Among documents requested by the USCIS, the NOID asks students to submit evidence that they did not take more than one class online. However, students said they were unable to provide such proof since all of TVU’s classes were only offered online.
Students at the press conference said they were unaware that TVU only offered its classes online since the university’s website displayed a sprawling campus. Many noted that ICE had listed the school among its approved colleges for foreign students and therefore assumed that the agency had surveyed the school to meet its own requirements.
“When ICE doesn’t have its own proper infrastructure, how do you expect international students to figure out U.S. laws,” queried Kumar, who has a wife and two-year-old son in India. He said he had come to the U.S. to equip himself with the tools to provide a better life for his family.
Raj, also from Hyderabad, stated he was angry with the Indian government for essentially abandoning TVU students. “We are your responsibility, but what have you done for us,” he stated?
Raj also expressed anger at U.S. Secretary of State Hillary Clinton for refuting the statements she made in a February letter to former Ambassador Meera Shankar, promising to treat TVU students fairly. At press time, the State Department had not returned calls inquiring about developments in the TVU case.
USCIS has also asked students to provide a copy of their Spring 2011 ID card; however, TVU had been shut down by the time the spring term would have started.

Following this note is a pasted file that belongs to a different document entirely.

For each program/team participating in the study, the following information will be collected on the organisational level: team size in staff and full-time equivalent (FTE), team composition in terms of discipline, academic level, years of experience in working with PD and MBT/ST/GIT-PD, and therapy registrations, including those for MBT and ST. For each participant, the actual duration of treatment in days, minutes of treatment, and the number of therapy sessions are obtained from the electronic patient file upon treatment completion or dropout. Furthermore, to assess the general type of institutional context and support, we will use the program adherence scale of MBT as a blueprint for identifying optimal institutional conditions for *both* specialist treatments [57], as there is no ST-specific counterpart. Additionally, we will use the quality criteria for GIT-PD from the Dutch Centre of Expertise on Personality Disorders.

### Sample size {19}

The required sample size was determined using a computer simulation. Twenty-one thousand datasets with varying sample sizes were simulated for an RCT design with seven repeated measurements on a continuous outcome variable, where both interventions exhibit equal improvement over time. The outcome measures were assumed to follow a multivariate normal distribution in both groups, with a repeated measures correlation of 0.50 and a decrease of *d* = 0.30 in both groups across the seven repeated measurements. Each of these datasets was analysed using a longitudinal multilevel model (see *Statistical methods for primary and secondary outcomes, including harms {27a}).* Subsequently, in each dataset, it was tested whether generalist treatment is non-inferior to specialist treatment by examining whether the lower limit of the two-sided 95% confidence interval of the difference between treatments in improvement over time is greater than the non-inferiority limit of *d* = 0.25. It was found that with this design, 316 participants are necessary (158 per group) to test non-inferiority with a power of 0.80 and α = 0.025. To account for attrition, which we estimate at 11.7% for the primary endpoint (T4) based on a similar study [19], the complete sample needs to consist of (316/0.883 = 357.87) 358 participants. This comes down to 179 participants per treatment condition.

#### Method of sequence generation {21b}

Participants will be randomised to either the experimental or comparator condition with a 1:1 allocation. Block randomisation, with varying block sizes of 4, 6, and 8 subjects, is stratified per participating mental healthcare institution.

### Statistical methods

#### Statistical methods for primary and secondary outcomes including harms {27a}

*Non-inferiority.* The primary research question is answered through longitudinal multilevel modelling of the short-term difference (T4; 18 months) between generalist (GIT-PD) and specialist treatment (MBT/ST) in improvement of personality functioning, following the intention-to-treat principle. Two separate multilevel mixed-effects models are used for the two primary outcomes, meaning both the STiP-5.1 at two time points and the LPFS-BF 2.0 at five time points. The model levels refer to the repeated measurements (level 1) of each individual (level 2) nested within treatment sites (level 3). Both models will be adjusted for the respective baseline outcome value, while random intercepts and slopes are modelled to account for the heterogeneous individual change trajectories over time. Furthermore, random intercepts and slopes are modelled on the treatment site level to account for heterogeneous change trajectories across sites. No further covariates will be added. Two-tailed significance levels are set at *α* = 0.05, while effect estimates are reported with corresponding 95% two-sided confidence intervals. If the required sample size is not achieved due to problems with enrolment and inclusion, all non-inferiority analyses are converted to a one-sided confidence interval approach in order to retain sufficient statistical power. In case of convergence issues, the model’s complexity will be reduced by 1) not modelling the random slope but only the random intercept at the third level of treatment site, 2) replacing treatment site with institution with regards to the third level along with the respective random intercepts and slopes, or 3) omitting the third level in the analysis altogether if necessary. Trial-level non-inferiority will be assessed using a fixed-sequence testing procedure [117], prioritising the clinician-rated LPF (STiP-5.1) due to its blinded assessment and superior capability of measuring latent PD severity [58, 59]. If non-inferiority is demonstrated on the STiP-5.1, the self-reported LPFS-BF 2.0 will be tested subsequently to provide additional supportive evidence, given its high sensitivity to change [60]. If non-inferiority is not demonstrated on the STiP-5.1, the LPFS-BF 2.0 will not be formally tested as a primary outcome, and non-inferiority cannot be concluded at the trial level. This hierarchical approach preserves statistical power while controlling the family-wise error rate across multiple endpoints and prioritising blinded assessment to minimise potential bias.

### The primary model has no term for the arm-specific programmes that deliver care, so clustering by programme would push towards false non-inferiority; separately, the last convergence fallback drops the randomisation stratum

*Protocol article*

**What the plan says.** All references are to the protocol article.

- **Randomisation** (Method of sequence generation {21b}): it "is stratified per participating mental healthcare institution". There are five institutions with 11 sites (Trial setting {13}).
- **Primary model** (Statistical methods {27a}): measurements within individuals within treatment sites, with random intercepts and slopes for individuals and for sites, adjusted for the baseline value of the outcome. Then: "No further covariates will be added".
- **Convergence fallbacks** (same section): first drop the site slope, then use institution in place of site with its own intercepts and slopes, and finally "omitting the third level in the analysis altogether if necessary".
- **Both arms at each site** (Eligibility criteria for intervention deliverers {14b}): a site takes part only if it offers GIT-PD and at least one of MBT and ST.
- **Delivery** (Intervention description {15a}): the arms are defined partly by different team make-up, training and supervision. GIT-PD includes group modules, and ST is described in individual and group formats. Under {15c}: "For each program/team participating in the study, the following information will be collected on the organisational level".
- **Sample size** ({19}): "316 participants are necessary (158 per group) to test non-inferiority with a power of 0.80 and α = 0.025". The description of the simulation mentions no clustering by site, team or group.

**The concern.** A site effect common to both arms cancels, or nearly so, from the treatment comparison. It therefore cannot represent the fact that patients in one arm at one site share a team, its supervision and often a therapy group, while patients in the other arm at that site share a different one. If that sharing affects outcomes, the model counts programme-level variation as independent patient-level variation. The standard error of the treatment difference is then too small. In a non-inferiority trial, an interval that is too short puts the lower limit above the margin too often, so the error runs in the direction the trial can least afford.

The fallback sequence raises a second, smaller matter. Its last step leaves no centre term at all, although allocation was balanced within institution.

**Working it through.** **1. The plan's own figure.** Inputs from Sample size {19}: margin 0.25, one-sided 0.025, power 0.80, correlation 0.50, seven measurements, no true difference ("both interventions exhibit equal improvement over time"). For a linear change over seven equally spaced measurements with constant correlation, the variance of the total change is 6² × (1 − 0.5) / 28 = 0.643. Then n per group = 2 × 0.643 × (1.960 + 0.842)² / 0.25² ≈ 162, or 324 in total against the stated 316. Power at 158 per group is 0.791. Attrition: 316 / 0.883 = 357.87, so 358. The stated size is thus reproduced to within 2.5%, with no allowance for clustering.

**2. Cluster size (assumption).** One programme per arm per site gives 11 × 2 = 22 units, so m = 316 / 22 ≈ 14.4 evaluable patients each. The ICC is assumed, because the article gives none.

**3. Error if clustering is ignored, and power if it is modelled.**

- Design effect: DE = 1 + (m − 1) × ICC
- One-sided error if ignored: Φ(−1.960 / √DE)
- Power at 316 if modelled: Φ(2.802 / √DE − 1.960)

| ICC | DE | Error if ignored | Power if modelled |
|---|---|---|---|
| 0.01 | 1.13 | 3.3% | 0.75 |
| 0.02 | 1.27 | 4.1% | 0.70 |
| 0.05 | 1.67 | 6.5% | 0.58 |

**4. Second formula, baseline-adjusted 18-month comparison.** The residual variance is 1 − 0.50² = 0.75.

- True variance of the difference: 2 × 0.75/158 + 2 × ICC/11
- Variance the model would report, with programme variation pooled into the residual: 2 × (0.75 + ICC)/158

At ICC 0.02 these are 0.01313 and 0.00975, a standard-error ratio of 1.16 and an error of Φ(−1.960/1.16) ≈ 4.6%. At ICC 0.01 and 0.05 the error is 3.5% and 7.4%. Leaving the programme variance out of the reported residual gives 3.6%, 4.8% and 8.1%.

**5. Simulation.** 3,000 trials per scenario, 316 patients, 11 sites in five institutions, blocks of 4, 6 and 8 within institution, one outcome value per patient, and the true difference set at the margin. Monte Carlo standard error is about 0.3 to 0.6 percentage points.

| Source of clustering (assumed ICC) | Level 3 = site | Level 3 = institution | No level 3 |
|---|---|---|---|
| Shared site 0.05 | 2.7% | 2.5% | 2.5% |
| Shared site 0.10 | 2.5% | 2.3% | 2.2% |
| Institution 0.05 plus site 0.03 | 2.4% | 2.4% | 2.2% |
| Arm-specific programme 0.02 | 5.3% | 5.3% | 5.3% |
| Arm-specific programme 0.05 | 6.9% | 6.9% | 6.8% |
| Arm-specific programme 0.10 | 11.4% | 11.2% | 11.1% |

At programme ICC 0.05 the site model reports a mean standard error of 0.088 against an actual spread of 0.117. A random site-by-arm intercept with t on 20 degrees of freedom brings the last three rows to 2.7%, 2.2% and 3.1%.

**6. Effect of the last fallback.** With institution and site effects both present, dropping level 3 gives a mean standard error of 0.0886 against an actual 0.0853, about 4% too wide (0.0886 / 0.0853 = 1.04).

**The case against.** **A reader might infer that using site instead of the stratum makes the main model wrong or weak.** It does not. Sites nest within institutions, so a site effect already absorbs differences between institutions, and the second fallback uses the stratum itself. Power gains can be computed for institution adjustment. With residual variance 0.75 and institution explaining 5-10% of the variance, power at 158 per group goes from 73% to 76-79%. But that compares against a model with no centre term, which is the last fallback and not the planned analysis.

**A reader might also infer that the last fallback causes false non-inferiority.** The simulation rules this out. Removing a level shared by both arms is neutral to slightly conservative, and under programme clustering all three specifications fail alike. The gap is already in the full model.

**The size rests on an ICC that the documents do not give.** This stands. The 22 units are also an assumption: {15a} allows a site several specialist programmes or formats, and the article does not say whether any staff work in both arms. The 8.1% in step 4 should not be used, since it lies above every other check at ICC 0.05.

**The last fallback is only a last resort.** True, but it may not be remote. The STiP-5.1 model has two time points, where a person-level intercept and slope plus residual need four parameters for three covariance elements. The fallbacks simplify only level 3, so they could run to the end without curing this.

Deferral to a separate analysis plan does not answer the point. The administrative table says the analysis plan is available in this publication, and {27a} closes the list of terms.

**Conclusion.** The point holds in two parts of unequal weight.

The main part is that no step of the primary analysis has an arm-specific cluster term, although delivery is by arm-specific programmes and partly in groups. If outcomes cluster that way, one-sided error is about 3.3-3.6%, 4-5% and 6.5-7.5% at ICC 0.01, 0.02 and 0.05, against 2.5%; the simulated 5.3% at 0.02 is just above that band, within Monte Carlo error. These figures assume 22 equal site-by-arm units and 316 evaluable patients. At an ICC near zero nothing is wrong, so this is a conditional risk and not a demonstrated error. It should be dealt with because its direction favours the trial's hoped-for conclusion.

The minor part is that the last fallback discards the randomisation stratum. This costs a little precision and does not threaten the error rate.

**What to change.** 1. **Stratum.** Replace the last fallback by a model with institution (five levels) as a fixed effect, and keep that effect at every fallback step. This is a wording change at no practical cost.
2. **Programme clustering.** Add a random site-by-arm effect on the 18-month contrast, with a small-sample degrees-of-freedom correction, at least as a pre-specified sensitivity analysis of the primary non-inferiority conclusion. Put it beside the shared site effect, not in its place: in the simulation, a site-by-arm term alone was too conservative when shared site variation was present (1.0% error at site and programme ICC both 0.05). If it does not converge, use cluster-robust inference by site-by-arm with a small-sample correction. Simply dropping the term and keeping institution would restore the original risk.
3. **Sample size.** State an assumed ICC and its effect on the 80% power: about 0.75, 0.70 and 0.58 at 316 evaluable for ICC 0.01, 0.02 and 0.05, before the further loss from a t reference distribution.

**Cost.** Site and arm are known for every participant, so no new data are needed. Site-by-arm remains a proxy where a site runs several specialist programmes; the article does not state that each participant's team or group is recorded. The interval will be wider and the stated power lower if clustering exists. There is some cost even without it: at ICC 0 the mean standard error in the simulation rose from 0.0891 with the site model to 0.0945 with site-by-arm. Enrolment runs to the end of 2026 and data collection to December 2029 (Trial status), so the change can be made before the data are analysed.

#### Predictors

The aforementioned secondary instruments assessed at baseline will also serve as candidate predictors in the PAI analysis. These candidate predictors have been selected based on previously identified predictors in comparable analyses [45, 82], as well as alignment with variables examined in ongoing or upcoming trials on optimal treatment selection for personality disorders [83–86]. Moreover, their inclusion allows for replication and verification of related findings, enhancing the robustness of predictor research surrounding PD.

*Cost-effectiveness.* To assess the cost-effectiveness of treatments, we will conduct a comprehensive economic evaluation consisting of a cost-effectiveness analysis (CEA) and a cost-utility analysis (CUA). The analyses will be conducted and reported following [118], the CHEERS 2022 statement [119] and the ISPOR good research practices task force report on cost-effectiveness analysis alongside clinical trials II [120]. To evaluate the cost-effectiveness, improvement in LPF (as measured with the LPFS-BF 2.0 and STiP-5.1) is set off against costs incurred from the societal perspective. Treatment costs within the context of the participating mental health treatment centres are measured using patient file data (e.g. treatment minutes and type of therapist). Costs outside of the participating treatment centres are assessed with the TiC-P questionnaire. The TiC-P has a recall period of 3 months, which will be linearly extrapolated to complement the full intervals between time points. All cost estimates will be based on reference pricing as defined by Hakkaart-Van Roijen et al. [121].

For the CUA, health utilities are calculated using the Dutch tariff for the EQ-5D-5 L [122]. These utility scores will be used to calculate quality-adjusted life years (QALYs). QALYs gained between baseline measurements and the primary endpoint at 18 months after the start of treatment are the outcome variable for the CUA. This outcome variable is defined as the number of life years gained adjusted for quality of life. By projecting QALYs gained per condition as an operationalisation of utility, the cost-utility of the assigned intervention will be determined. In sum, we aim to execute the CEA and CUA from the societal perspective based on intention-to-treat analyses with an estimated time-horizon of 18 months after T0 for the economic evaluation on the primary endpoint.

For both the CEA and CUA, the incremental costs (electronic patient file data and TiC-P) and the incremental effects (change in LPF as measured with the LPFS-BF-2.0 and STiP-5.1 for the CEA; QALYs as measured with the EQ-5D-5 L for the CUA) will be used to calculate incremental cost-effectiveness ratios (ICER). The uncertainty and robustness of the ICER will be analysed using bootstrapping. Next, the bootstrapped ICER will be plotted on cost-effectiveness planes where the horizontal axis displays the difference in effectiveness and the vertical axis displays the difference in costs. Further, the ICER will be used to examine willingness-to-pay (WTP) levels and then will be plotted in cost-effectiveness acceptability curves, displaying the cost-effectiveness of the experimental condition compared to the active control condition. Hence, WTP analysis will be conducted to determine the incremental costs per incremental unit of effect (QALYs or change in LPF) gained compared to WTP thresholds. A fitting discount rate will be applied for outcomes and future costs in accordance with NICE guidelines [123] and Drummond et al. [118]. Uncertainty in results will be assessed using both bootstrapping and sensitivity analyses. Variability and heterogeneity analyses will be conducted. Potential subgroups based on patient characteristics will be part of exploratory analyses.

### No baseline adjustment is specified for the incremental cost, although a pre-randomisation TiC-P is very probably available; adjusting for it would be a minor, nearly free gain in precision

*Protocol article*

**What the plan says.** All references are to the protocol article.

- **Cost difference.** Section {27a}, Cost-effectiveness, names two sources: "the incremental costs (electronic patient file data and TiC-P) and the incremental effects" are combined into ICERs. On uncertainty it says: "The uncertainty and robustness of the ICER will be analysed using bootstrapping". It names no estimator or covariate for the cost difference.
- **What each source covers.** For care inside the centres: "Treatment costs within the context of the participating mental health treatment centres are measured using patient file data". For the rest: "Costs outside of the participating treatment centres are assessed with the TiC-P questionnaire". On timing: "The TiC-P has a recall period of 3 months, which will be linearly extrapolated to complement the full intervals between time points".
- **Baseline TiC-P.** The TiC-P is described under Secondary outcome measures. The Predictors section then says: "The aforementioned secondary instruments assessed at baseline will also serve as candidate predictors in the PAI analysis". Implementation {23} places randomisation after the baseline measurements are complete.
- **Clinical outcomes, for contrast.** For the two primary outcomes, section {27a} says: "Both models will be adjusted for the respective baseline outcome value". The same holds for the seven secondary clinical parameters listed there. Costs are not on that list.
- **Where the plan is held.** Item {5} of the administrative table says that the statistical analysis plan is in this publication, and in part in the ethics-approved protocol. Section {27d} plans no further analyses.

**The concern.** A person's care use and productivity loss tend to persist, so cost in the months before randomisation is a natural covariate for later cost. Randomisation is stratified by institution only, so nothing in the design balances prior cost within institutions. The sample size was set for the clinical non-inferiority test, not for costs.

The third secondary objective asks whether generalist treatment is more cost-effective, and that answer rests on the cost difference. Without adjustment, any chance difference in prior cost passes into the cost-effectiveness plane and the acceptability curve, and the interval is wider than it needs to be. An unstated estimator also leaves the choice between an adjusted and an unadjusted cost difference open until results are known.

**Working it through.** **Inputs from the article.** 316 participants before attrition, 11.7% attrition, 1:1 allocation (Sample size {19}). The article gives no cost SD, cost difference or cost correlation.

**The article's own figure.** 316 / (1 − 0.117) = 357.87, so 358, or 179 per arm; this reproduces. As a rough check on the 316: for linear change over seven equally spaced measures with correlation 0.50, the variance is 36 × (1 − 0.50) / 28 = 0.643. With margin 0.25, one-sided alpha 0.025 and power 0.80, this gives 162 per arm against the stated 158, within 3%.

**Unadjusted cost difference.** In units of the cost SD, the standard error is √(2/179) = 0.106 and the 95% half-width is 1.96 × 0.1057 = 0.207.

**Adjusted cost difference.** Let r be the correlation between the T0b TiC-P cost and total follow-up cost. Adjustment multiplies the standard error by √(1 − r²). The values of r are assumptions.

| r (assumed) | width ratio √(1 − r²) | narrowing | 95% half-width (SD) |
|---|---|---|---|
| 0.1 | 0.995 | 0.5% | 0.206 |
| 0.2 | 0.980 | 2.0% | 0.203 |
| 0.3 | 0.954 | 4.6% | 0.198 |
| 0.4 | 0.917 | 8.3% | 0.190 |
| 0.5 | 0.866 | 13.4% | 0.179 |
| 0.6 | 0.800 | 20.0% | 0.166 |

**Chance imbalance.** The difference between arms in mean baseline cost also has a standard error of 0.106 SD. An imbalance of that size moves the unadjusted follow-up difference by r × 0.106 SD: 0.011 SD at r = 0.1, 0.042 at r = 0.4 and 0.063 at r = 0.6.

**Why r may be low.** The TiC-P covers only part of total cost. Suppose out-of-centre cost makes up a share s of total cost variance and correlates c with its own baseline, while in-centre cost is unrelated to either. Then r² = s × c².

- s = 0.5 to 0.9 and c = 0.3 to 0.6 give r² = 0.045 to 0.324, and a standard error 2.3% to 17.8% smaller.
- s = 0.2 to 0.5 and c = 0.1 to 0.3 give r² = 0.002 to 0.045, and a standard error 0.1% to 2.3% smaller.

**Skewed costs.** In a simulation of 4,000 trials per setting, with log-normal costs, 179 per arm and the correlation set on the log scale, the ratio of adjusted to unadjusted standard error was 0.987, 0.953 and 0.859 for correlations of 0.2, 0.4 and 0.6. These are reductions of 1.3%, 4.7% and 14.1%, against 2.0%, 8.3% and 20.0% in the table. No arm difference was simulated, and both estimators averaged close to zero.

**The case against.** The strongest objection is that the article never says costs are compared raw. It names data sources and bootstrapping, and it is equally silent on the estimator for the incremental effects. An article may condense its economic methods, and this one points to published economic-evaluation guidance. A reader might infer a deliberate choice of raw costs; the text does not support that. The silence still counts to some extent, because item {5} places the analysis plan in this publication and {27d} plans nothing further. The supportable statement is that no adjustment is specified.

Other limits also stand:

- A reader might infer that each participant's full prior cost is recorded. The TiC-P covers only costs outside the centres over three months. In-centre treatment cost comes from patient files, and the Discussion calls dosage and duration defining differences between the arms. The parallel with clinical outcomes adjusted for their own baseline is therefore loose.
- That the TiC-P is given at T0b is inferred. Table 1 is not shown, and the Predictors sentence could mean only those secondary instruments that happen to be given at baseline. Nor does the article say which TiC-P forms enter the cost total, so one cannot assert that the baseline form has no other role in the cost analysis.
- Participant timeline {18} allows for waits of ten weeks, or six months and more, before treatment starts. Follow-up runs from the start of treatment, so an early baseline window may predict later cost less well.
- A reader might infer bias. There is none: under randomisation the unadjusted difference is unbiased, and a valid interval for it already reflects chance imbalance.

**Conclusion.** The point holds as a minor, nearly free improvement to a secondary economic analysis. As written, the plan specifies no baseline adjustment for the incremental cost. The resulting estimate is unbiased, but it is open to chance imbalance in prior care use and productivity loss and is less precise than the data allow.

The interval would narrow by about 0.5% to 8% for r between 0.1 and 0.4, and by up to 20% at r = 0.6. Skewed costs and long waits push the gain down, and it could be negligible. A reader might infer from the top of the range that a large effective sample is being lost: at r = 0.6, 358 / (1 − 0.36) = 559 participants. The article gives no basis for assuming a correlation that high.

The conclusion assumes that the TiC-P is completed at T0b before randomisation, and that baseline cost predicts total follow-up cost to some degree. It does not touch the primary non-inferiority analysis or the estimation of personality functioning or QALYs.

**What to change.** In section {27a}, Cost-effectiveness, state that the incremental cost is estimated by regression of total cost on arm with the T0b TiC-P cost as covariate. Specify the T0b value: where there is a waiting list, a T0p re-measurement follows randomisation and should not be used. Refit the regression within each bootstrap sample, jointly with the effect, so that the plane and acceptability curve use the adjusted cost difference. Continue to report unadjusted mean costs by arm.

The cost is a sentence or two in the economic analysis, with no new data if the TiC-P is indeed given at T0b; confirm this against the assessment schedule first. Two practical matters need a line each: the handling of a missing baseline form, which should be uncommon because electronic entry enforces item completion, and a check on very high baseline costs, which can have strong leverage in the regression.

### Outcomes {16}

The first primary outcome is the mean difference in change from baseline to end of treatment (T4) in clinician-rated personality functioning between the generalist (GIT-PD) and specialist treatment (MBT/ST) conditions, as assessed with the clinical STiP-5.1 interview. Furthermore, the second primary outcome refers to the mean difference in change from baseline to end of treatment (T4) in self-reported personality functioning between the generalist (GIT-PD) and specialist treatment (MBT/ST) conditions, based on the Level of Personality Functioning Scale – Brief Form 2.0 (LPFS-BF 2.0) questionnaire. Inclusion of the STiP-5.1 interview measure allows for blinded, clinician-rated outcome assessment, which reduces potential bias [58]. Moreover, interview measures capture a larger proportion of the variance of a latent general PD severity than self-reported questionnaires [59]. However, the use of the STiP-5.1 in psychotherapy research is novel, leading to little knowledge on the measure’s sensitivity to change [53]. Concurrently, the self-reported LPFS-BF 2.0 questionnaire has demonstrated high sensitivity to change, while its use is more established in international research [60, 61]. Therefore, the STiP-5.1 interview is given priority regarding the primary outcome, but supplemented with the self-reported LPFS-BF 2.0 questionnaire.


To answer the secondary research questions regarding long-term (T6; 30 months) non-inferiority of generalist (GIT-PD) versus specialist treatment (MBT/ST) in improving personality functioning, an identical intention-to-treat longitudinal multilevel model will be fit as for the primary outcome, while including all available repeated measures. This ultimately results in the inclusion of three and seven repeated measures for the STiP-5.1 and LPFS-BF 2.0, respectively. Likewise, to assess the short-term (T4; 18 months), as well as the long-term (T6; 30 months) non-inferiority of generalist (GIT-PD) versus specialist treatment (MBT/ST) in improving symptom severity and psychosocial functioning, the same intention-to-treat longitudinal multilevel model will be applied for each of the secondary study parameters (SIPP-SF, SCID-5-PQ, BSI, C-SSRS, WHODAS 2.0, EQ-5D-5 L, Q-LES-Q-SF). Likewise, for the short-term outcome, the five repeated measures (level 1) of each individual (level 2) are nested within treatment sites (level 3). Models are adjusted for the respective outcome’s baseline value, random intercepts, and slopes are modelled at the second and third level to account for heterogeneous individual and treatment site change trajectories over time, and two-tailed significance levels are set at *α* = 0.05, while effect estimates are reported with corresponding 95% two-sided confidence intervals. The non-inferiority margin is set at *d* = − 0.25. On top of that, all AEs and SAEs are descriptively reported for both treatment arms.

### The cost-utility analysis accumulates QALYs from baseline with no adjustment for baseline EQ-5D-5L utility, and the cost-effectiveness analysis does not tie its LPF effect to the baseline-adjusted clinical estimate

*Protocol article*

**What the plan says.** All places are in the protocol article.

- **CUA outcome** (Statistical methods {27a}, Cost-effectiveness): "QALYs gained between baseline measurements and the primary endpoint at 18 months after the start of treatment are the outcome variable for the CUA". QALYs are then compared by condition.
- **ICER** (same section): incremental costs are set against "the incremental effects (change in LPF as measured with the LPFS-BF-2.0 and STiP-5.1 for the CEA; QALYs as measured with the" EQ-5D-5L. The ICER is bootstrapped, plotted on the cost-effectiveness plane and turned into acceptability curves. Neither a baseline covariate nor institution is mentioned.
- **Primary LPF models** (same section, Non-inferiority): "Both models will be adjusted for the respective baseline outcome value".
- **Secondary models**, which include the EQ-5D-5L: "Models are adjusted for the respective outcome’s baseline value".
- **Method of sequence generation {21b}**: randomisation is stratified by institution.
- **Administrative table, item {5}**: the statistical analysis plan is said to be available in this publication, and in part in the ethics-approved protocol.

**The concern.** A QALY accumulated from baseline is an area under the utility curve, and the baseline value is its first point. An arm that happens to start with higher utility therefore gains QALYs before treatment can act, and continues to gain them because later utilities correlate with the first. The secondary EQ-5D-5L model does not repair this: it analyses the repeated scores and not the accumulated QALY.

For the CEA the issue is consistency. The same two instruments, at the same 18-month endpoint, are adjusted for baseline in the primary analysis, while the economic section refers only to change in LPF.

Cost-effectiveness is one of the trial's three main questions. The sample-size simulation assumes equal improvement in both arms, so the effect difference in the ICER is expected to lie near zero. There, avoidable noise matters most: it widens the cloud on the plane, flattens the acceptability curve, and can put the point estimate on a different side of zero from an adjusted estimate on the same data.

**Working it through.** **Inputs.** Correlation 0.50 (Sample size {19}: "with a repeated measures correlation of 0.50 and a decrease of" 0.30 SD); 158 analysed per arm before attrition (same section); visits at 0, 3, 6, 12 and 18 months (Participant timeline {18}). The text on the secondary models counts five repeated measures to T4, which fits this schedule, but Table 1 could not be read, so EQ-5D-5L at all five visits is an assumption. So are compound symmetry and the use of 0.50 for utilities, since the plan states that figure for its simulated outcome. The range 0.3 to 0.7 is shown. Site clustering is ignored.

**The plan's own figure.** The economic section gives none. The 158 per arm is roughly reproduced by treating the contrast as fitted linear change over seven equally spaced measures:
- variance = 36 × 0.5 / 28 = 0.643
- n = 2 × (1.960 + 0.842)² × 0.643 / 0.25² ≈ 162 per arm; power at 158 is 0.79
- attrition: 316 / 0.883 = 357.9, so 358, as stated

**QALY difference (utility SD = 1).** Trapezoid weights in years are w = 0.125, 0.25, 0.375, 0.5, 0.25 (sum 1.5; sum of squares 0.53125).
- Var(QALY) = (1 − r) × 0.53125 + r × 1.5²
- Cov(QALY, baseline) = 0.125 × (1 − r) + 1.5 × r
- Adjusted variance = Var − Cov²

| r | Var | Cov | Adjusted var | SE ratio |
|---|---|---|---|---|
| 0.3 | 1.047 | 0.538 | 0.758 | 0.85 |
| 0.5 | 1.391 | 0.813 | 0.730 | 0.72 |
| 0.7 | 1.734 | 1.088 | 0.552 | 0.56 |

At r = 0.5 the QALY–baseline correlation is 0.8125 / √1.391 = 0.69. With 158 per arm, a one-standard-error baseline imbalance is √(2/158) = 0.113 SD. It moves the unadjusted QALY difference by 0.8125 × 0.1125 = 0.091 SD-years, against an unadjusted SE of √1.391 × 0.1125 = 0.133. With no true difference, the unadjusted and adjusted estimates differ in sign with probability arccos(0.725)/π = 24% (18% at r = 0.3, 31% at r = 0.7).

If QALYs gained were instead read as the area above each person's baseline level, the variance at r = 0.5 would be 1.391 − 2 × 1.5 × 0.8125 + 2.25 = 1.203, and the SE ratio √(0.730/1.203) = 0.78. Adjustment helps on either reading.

All TVU students who attended the press conference denied they had been working in the U.S., and most said they had planned to return to India after completing their studies and practical training.
In related news, four former TVU staff members pleaded not guilty to several counts each of visa fraud, Oct. 11.
Vishal Dasa, Anji Reddy Dirisinala, Ramakrishna Reddy Karra and Tushar Tambe, all face a maximum of five years in prison and a fine of $250,000 for allegedly providing fake immigration documents to undercover ICE agents in exchange for tuition fees. A criminal complaint written by ICE agent Jason Mackey quotes Tambe admitting on Jan. 19 that TVU was in fact a sham university, that transcripts were being issued fraudulently and that he had never attended classes at TVU despite being enrolled there as an international student.
Mackey also cited a situation with Dasa where an undercover agent posed as an out-of-status student with a visa that had expired in 2002. Dasa allegedly offered to prepare documents for him and arrange work authorization for a tuition fee of $2,800.
The agent said he had only completed 10th grade, but Dasa reportedly entered him into the MBA program so that he could work. Dasa created the requisite I-20 as the agent waited, then took it to Su for signature. “Now you are legal,” stated Dasa, handing the agent the signed I-20.
The agent never attended classes at TVU, but was able to obtain an official transcript from the school, stated Mackey in his criminal complaint against the four, who have all posted bail and are due back in court Nov. 7.
Su was arrested at her home May 2, and charged with visa fraud, money laundering, harboring undocumented immigrants and lying to federal officials.
Su was taken into custody by Immigration and Customs Enforcement agents, but released later in the day after posting bail of $300,000. A 22-page indictment issued April 28 by a federal grand jury in Oakland, Calif., listed 33 counts against Su, including charges of laundering more than $3.2 million in fees from students.